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David Drumm

David Drumm: ‘There is a witch hunt ... I convince myself that this will pass’

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David Drumm

NOD: But they were also in huge debt, the ten people who owed you billions.

DD: They were big customers of the bank, they were, hindsight is great and 20:20, but their loans were fully secure, a lot of them were income producing; shopping centers and hotels and office investment properties and so on. They would have a very high net worth, it was not unusual for them to have 200 to 300 million of a net worth.

So you are lending them money on the basis that you have got the collateral, the stock, and you have got recourse to them for a good chunk of it, 25 percent of it, so the margin of error. So you knew that that was fully collectable. It made total sense and it made sense to us, it made sense to the regulator, it made sense to the Central Bank, it made sense to Morgan Stanley who were advising us, it made sense to our legal advisors.

NOD: Yeah, but the counter to that would be the banks misled the government about the extent of debt, is that a fair comment?

DD: No that is another misrepresentation and myth. What happened was, you will hear the words liquidity and solvency get batted around. In 2008 the problem was liquidity, literally cash flow. So I have got a loan of 100 million from Deutsche Bank and it’s maturing on the 18 of November. A year earlier, I didn’t have to think about the loan, they would roll that loan over for another month of three months or six months or whatever the terms of it was.

Now in 2008 my issue was that Deutche Bank were actually going to take that money and not come back. So once it was matured they would just take it because everyone was just pulling their money back to what they perceived to be their safe haven. Be it Citi Group back to America, Deutsche Bank bringing it back to Germany, boom, boom, boom.

So you have got a liquidity problem, literally your daily cash flow is suffering. Now your loans are sitting there and it’s money you have already put out, are fully secured, are performing and so on. You’ve got your element of loans for are non-performing, or that you have made bad provisions in, they are just sitting there and nothing is really changing. The market is getting a bit tighter so your bad debt provisions are going up. But it is not like a catastrophic issue here. That issue of asset quality really only started to kick in, after the first quarter of 2009 when the Irish economy went off the deep end and then there was massive damage to all the banks loan books.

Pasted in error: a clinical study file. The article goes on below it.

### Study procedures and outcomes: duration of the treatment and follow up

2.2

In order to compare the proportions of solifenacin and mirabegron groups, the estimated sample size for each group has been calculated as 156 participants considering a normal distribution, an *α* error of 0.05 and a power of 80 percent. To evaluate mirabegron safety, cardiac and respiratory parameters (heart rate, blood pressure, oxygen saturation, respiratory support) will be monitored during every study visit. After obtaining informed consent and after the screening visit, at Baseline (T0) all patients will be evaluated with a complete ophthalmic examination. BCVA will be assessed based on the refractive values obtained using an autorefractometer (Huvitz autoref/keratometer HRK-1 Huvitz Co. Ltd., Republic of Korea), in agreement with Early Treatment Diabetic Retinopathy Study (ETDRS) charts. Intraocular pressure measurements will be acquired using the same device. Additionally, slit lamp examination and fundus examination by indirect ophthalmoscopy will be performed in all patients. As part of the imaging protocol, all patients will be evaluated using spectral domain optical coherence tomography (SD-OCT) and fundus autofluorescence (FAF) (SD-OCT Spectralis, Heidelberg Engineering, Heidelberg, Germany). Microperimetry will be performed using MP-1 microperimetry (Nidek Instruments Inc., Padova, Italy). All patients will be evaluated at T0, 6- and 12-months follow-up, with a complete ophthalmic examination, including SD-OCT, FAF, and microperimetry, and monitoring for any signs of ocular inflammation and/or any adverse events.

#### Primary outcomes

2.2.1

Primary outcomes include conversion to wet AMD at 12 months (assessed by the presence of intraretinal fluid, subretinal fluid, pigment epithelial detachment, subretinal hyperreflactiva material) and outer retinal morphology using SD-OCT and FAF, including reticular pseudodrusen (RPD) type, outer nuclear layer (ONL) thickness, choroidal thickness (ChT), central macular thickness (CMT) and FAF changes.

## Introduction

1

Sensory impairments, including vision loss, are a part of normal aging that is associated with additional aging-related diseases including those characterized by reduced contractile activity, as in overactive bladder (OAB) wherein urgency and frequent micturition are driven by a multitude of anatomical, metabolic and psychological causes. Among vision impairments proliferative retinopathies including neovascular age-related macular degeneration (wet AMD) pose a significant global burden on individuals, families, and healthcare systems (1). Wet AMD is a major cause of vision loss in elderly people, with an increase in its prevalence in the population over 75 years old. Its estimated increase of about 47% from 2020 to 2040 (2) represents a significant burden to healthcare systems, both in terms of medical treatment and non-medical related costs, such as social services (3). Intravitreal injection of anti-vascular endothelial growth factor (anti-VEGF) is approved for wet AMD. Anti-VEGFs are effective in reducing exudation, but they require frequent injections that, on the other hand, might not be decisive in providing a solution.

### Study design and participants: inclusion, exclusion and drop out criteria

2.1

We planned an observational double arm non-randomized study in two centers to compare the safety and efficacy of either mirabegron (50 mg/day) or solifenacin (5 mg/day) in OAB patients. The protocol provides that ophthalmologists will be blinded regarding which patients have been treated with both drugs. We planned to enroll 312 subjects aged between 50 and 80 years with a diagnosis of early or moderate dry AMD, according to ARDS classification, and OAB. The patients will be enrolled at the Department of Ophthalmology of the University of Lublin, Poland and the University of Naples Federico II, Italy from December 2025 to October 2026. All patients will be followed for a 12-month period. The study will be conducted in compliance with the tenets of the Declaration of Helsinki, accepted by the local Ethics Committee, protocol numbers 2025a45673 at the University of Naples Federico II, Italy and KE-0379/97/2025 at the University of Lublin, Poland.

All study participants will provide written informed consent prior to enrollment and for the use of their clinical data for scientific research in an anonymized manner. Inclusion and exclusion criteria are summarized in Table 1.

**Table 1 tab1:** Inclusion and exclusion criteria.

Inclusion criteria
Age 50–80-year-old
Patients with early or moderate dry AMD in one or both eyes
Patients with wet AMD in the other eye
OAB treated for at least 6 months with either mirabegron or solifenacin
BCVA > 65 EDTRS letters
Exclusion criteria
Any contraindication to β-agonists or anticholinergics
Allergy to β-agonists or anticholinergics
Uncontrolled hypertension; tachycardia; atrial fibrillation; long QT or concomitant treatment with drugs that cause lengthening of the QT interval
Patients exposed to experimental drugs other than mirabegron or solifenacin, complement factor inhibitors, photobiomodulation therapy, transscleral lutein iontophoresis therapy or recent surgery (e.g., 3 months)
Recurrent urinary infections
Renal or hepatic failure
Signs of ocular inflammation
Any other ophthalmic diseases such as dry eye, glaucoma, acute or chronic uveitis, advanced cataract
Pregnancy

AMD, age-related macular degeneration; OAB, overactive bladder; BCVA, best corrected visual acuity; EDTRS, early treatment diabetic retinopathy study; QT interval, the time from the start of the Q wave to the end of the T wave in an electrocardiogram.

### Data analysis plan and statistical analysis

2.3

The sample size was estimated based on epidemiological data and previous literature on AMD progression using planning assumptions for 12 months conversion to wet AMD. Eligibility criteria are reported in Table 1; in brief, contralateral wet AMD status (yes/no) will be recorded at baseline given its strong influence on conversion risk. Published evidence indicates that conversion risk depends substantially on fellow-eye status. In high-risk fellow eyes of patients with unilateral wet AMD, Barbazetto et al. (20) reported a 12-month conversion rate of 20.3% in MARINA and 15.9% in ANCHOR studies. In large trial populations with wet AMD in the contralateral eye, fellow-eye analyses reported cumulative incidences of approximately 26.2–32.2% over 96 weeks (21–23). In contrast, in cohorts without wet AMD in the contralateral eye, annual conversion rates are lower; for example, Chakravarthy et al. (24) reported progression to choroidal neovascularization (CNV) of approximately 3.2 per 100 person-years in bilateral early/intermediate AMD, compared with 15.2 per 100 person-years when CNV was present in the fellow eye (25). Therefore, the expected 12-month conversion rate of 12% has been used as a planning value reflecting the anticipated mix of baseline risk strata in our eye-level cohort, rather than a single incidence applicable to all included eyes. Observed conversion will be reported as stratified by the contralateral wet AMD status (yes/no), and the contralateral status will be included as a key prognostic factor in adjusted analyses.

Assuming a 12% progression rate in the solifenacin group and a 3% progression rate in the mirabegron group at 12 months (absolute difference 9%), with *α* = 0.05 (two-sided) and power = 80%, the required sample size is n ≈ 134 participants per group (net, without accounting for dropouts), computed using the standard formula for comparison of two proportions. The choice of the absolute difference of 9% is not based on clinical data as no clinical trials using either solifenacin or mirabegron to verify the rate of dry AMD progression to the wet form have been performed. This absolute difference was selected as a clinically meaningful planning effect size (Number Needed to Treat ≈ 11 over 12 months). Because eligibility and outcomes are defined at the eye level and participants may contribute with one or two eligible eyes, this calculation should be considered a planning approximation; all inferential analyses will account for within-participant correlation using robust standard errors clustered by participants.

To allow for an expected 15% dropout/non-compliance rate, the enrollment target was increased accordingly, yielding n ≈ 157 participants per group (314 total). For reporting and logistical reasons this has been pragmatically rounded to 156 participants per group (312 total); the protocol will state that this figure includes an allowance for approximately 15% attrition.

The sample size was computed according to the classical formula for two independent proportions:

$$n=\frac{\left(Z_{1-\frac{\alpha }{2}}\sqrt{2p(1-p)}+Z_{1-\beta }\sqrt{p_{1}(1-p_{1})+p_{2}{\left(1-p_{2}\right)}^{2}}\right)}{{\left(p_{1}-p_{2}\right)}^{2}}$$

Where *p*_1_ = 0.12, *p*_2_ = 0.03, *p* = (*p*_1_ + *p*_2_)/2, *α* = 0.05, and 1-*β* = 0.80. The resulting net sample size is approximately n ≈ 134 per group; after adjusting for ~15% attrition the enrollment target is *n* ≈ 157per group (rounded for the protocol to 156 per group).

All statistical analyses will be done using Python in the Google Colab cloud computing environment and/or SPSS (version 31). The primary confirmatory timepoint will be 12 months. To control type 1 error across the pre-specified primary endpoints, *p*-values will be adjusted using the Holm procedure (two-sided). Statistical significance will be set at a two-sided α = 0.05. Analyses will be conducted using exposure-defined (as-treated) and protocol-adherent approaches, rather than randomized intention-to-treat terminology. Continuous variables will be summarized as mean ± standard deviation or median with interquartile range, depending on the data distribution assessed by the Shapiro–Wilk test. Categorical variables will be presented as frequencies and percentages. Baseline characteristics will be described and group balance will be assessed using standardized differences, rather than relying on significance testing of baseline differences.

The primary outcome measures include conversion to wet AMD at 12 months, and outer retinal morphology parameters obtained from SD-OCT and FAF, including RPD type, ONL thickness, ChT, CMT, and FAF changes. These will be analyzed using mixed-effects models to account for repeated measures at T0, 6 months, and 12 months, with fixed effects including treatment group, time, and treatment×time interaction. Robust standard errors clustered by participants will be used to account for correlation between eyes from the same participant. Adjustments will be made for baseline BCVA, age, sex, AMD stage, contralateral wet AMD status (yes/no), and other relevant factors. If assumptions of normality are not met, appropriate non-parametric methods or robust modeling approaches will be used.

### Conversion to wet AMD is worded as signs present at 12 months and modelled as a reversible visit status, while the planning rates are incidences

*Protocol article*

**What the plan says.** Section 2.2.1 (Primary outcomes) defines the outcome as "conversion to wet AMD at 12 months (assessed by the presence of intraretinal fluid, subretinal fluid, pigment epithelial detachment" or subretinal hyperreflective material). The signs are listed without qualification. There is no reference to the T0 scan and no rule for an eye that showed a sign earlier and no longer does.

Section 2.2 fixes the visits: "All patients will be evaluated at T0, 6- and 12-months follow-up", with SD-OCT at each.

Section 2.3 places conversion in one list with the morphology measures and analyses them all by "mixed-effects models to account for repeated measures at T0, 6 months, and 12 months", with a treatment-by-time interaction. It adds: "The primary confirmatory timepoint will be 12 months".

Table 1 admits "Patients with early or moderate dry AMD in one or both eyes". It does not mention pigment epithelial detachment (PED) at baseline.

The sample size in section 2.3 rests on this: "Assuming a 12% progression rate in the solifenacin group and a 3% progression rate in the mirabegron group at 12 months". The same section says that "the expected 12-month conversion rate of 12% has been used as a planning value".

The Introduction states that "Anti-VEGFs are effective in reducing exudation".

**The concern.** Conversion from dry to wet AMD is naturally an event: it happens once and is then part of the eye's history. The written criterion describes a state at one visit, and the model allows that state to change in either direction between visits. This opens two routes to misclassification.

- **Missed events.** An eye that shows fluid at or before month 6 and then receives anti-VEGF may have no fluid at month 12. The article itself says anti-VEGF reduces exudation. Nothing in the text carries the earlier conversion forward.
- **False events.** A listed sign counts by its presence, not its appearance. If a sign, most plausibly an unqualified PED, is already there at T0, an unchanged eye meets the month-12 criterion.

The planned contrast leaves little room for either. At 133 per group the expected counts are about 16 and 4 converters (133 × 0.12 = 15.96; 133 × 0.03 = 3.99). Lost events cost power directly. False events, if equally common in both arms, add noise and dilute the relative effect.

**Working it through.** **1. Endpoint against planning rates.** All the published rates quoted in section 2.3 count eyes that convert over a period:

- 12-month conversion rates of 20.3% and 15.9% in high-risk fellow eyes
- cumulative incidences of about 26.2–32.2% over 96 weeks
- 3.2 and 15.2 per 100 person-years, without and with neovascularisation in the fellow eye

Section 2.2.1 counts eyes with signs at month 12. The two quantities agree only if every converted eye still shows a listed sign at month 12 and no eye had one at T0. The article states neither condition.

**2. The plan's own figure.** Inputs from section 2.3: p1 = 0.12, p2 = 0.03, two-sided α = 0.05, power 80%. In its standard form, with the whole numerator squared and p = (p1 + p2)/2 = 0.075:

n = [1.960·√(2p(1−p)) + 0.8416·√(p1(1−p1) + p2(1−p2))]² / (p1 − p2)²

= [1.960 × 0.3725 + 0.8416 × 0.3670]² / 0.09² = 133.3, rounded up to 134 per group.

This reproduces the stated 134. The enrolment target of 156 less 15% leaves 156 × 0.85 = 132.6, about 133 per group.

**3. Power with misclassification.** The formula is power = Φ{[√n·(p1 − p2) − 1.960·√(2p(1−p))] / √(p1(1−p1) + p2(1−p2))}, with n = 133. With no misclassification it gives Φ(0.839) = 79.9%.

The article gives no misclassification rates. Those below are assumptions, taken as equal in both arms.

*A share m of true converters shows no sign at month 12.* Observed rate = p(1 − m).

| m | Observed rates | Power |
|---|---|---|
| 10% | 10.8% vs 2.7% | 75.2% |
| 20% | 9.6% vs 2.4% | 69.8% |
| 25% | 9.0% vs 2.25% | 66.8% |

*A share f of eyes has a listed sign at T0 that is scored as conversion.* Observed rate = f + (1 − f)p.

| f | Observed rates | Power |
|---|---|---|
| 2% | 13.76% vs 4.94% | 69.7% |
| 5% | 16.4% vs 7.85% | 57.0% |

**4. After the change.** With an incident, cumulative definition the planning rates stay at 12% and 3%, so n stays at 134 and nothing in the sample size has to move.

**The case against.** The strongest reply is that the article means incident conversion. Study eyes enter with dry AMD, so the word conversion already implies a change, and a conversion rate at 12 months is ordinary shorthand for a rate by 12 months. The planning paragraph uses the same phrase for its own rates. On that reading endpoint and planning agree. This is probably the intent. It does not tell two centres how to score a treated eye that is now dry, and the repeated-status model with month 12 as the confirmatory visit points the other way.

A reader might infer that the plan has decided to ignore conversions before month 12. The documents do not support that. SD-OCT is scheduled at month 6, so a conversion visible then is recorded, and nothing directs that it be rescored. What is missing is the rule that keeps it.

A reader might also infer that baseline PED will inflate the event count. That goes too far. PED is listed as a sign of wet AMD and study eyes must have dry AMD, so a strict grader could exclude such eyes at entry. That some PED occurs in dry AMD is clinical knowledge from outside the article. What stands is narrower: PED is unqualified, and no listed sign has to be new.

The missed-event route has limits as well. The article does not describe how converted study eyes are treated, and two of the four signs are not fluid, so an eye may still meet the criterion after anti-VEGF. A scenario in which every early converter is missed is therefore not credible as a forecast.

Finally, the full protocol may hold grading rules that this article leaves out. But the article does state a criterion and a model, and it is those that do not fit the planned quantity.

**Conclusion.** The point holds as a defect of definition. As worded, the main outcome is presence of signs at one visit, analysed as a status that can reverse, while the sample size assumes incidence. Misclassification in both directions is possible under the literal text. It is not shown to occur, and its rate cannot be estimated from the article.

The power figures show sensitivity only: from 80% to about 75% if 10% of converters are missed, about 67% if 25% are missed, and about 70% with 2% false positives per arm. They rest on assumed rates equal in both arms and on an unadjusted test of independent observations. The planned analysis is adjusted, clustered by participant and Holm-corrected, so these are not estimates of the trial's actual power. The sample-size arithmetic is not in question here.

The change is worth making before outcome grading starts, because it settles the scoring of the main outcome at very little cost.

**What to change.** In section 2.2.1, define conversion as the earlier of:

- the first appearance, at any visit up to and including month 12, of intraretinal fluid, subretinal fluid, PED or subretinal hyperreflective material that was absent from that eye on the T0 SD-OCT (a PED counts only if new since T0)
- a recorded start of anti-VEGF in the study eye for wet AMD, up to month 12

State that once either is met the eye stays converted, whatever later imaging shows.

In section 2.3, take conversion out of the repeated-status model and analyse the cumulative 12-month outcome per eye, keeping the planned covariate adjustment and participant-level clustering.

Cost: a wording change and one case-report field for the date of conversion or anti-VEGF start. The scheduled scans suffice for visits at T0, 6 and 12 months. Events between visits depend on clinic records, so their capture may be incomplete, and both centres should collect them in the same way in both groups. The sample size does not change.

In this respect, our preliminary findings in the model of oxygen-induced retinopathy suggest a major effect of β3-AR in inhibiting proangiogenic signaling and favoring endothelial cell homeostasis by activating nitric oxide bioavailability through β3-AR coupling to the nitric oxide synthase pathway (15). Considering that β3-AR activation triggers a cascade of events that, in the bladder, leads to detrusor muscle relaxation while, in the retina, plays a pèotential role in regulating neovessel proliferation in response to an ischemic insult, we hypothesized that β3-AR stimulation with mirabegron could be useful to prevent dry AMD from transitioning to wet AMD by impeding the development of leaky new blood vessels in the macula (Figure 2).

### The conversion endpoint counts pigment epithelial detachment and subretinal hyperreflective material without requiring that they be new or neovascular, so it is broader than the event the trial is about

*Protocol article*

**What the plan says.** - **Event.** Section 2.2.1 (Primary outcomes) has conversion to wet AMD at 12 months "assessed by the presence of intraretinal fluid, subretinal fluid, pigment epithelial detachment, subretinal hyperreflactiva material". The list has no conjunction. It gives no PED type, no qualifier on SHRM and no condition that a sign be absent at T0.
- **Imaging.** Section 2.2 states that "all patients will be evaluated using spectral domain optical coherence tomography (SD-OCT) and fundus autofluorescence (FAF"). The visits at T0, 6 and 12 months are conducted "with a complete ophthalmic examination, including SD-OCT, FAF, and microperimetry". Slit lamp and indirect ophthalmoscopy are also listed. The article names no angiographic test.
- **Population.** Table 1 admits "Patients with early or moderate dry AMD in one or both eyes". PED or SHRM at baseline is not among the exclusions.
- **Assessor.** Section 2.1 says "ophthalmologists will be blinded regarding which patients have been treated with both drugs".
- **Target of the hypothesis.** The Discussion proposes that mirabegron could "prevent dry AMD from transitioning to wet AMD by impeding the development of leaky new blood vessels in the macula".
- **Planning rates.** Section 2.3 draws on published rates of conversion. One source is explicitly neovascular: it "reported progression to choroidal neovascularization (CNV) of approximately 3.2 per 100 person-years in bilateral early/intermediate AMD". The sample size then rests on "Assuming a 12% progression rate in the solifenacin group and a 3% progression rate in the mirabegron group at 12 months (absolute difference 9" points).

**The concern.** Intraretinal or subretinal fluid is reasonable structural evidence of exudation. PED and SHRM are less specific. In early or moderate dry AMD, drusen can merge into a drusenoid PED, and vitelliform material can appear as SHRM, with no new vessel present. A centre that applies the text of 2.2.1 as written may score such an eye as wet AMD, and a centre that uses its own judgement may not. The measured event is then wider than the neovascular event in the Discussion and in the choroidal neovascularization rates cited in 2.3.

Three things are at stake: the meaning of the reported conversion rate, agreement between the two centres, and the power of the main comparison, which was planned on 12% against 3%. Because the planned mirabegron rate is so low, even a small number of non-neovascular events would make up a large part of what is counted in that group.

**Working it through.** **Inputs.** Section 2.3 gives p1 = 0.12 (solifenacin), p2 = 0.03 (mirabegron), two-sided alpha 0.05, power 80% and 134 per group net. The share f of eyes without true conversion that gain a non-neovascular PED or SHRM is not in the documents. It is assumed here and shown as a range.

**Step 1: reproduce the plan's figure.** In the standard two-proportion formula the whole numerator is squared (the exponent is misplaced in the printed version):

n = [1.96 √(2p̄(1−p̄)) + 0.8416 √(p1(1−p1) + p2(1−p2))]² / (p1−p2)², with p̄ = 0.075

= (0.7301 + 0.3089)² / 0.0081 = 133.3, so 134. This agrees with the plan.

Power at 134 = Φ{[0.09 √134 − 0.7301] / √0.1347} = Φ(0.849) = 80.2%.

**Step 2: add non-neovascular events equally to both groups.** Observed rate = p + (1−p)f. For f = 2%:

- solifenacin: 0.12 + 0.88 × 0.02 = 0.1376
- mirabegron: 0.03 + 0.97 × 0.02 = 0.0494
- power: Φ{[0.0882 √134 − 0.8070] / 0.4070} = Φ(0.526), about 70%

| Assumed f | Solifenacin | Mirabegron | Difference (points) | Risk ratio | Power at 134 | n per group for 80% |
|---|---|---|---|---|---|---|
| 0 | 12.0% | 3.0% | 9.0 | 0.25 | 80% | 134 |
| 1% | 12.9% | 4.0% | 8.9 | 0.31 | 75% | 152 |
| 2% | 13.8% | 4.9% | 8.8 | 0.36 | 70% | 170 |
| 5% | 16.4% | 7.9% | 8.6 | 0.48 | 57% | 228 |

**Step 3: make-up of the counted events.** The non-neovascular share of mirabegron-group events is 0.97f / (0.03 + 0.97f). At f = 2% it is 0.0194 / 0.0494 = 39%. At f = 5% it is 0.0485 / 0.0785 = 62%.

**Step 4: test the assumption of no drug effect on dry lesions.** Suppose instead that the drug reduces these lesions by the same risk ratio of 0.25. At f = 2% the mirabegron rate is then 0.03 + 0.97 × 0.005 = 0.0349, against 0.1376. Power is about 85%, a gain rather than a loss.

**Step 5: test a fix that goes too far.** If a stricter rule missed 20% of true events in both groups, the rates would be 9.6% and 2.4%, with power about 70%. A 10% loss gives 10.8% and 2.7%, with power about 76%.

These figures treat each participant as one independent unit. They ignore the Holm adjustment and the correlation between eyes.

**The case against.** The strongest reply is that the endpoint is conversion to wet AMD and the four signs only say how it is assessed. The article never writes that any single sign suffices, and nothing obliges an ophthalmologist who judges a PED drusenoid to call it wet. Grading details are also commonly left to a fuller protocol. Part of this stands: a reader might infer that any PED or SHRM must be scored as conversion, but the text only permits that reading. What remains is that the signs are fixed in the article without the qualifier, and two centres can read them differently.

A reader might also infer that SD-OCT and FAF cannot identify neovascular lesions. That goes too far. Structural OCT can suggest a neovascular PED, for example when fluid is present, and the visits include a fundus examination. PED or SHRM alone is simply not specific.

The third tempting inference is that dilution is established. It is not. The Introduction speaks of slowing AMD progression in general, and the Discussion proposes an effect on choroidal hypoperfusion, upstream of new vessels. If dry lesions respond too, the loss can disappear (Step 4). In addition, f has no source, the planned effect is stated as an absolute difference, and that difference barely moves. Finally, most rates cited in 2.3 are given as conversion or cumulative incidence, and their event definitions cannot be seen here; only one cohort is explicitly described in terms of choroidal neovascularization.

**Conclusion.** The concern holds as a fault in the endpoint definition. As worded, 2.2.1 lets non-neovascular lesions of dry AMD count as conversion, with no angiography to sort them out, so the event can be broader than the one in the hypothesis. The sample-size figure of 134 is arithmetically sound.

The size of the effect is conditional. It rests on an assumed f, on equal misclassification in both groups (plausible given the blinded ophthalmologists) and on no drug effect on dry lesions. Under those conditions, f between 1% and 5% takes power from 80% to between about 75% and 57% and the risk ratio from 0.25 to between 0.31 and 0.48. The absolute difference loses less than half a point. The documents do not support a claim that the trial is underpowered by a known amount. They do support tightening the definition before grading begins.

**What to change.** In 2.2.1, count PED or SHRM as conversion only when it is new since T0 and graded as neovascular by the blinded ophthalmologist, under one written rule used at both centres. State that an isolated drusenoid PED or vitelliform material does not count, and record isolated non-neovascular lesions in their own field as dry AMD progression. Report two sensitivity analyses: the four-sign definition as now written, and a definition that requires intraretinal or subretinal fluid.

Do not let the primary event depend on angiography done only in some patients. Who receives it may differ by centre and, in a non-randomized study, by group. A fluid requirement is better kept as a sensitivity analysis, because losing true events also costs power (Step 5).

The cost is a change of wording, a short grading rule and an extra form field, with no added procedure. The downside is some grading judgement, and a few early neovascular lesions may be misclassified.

PWC did a review of Anglo’s loan book at the end of 2008 for the government and agreed with Anglo’s level of bad debt provisioning. I am sure they did the same with the other banks, I know they did they same with the other banks because of the year that was in it.

In 2008 they board of the bank agreed given the times that were in it that the non-executive board away from the executive should independently review it’s loan book and they did so under the tutelage of Donal O’Connor, who took over the bank after Sean went and Lar Bradshaw, who used to be the head of McKinsey. Experienced guys went and reviewed the reviewers, the risk department. They reviewed all of the loans, came back to the board when the 2008 accounts were being signed off and said we agree with the provisions and that they actually are prudential.

So this issue of lying about the bad debts is just not true.

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NOD: But how about the Sean Fitzpatrick money, PWC didn’t know about that?

DD: Sean Fitzpatrick’s warehousing scheme was known to the financial regulator back to around December of 2007. The level of his loans, the Central Bank of Ireland got and still gets I am sure from all banks, every month a report with all the loans and large exposures from different categories. They can come in any time they want and review any loans.

Sean Fitzpatrick’s loans were not hidden in any way within the bank and they were on the central bank returns. When the financial regulator went into Irish Nationwide, it would have been late 2007. They found Sean’s loans sitting there. When they came back to the bank in December of 07, spoke to Willy McAteer about the loans, he was the finance director and said to Willy what is the story with these loans. Willy went and spoke to the chairman and said yeah he had discreet finance with him temporarily with Irish Nationwide. The first question they asked Willy was ‘is that reciprocal?, is Sean Fitzpatrick doing it for Michael Fingleton?’ The answer was no. The second question was are there any Companies Act implications, legal issues? So Willy went to out external council and got a legal opinion that it was not.

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